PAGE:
Motherless girl drinks acid
Driven to desperation by constant brooding over her lonely condition, Miss Rose L. Hewitt, a 20-year-old motherless girl, who formerly lived in Warrensburgh, committed suicide in Glens Falls Dec. 9, 1911 by drinking half an ounce of carbolic acid.
She took the fatal dose shortly after 6 p.m. at the home of Mr. and Mrs. Joseph Pelletier, 3 Washington St., where she boarded. In spite of all that Dr. G.A. Chapman and Dr. Virgil D. Selleck could do for her, she died two hours later.
The girl had been melancholy for some time. Several times she had been heard to say, “Well, they are all gone and I want to go too,” evidently referring to her mother and brother who died some time ago.
Her father is living in Herkimer and her two brothers, William and George Hewitt live there also. Another brother, Freeman Hewitt lives in Seattle, Wa. The family members are natives of Thurman and moved to that place from Warrensburgh 10 years ago to take residence in Burnhamville near the paper mill. After the death of the mother, the girl was left in the care of her aunt, Mrs. Scott Ross. For a time she was employed at the Warrensburgh Shirt Factory before she moved to Glens Falls about three years ago to work in the Leggett Box Company’s plant on Maple St.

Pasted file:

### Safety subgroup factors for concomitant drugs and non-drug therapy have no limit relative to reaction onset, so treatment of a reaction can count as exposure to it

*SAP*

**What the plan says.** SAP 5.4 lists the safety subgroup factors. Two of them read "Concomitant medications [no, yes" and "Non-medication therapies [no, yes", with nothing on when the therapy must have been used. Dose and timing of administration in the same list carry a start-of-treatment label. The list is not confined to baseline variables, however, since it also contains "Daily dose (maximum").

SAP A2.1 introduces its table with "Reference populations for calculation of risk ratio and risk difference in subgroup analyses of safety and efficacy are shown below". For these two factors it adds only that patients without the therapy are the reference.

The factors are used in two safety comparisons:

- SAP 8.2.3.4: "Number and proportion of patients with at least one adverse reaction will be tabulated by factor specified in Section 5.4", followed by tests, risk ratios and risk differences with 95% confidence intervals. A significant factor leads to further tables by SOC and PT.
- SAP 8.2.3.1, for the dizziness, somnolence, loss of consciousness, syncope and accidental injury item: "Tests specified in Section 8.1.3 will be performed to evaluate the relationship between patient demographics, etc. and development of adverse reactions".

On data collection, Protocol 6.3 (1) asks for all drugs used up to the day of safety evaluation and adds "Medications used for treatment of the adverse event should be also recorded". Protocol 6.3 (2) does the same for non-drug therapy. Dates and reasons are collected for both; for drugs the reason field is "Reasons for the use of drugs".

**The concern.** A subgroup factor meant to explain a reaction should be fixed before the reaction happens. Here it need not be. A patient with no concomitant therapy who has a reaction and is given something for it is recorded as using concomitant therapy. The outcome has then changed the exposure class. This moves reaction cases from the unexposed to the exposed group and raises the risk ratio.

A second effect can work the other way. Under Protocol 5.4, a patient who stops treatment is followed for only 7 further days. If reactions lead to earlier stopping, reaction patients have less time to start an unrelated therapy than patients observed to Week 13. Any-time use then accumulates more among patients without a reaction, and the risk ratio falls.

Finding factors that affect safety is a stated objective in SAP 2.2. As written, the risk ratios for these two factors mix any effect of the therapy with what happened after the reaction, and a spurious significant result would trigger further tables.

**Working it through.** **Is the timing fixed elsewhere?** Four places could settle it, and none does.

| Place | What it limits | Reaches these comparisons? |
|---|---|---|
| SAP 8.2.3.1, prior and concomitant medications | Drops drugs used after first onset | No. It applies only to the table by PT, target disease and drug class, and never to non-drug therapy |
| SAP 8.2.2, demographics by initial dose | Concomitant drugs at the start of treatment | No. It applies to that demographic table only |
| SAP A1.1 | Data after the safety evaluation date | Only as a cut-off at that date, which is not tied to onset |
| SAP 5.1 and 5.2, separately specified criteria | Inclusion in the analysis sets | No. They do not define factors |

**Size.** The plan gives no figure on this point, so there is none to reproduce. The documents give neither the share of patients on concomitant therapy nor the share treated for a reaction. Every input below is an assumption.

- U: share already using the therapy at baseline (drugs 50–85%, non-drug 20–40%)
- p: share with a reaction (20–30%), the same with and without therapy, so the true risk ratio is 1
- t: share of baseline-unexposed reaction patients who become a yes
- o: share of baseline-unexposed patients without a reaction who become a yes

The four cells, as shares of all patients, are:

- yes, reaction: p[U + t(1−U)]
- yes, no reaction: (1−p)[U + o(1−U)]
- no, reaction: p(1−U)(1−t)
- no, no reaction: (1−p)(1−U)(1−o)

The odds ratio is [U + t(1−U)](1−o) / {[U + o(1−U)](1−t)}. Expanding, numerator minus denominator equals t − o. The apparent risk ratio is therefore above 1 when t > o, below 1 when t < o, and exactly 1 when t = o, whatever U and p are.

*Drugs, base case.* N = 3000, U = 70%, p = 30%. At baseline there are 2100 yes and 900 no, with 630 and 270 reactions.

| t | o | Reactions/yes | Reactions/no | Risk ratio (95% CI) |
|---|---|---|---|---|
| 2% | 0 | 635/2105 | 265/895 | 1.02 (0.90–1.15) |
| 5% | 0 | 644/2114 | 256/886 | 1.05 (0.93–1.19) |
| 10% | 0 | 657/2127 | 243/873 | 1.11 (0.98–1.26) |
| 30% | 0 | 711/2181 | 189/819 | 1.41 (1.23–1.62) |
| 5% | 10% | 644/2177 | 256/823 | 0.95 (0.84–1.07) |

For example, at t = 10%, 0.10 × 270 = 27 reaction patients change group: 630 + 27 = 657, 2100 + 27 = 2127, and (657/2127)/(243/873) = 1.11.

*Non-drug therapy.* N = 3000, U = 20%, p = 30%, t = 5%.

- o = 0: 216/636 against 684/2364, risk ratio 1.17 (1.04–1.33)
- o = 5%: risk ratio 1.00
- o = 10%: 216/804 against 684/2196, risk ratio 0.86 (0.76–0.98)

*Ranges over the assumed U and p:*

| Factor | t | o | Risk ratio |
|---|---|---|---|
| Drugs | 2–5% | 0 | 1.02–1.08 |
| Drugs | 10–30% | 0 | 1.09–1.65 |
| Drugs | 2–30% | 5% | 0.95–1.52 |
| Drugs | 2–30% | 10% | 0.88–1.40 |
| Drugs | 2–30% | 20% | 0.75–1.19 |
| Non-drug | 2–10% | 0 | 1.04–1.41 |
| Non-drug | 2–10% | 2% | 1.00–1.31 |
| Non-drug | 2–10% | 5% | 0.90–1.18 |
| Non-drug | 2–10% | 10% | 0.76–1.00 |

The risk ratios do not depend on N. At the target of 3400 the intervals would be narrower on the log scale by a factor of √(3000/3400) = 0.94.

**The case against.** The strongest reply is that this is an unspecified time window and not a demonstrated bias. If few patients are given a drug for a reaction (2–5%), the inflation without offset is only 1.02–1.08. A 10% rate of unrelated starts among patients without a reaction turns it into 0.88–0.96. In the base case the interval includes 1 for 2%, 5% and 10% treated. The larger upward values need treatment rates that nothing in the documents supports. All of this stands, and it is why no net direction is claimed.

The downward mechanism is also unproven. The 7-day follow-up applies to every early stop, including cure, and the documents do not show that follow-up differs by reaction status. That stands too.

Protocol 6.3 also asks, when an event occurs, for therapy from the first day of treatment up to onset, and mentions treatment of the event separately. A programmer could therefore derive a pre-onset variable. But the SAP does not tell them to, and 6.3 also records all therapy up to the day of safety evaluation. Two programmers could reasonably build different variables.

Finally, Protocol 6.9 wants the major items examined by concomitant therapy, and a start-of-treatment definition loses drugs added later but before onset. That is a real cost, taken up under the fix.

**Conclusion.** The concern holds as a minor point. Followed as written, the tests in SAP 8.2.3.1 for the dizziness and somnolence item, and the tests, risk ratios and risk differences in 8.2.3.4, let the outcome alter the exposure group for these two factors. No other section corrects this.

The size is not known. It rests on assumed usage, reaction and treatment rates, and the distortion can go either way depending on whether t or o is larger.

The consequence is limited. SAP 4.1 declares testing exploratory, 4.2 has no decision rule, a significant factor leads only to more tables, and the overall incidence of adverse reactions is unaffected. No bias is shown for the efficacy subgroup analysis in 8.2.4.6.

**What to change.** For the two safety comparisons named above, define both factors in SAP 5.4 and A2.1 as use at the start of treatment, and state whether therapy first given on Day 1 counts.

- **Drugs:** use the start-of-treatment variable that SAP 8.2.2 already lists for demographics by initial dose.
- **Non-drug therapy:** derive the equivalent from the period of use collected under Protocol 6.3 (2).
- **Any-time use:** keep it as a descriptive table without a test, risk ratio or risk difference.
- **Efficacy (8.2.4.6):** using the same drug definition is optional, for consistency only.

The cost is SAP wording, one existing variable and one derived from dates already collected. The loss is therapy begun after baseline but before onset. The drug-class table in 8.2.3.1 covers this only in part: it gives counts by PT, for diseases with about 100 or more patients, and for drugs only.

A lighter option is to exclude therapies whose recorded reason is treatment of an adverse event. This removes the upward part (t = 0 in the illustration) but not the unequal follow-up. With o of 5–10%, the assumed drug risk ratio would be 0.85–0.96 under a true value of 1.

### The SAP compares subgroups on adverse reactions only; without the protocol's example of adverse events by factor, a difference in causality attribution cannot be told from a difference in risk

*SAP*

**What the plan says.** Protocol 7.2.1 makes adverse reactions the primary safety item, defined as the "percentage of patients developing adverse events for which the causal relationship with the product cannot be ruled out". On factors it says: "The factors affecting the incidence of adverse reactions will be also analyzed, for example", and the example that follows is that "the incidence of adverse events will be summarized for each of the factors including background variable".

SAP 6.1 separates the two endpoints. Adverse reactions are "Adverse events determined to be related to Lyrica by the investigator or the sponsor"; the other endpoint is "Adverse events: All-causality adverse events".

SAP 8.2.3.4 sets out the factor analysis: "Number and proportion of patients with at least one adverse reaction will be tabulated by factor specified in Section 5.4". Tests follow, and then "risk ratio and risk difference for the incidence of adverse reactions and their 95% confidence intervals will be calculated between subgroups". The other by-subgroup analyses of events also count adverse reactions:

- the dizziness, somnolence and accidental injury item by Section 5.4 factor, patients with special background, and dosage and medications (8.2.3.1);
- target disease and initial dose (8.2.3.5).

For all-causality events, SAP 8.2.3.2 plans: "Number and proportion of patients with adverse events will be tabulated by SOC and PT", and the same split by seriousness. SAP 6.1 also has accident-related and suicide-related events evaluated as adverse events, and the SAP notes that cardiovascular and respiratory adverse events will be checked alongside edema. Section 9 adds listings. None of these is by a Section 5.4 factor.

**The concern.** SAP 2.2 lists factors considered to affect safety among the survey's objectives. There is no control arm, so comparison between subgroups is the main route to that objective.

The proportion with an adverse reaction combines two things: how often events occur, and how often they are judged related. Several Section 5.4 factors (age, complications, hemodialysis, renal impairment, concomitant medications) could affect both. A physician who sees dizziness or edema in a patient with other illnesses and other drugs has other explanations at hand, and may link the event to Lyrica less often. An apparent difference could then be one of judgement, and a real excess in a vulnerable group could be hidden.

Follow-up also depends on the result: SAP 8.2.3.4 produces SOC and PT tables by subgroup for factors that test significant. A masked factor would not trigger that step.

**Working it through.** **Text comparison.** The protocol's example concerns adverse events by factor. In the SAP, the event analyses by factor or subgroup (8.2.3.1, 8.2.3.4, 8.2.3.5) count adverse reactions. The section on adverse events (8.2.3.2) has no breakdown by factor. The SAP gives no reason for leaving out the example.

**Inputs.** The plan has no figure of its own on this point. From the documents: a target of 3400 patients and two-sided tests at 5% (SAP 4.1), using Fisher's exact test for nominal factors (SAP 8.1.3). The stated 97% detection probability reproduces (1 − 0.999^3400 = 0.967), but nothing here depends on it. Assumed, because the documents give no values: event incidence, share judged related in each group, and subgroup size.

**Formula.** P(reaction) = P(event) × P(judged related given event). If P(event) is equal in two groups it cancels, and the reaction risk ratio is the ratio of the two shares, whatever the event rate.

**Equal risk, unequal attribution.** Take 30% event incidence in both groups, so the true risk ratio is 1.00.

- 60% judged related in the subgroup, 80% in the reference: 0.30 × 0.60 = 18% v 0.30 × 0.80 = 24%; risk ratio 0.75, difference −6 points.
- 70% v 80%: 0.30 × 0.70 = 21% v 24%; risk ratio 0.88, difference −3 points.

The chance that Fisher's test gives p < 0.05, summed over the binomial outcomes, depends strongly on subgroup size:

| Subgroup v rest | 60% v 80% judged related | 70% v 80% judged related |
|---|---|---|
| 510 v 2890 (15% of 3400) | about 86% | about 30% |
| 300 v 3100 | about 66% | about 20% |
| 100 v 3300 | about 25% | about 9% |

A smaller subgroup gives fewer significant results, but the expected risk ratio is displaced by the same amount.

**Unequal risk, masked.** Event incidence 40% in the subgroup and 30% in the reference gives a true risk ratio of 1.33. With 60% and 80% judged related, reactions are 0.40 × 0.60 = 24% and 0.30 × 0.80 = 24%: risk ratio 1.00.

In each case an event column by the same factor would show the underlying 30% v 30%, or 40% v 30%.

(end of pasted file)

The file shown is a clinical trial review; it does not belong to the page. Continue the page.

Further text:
When Mrs. Pelletier went to Rose’s room to call her for supper, she discovered her lying across her bed in a semi-conscious condition with a small bottle in her hand. This is the second time that Rose has taken carbolic acid within six months, the former act was discovered in time to save her life.
There is a persistent rumor that the girl committed suicide because of being jilted by a young man who had paid her considerable attention until recently.
The funeral was held at the Pelletier home and the body was taken to Warrensburgh for burial in the village cemetery by the side of her mother in the family plot.
Boy dies after tooth extraction
Cassius Everts, 17, son of William V. Everts of Athol, died at his home Dec. 15, 1911 after a brief illness of blood poisoning following the extraction of a tooth.
The boy had been bothered with an aching molar and came to Warrensburgh about ten days before his death and had it extracted.
There was nothing unusual about the operation but the soreness of the gum did not seem to subdue as quickly as expected but the young man was able to be out and about to do his usual duties at his father’s farm. Finally an abscess formed on the boy’s face and Dr. Allen Parker was called to see him. The patient’s condition, however, rapidly became worse and blood poisoning developed causing severe suffering and pain until the end of his life finally came.
Cassius Everts was a close companion of his father, always at home, cheerful and happy. He was a dutiful son. Besides his parents, he is survived by two sisters, Grace and Marjorie Everts. Bearers were John and George Lanfear, James Dow and Basil Gallup. Burial was in the Baker Cemetery.
Violent racist ‘prank’ punished
Patrick O’Rourke of Glens Falls has some original ideas regarding the nature of a joke. One night recently, Pat had a good “bun” on and while passing through the Glens Falls “ghetto” was seized with a fit of humor which prompted him to pull the whiskers of Samuel Cohen and smash him in the head with a stone. Cohen failed to see the joke and shouted for help.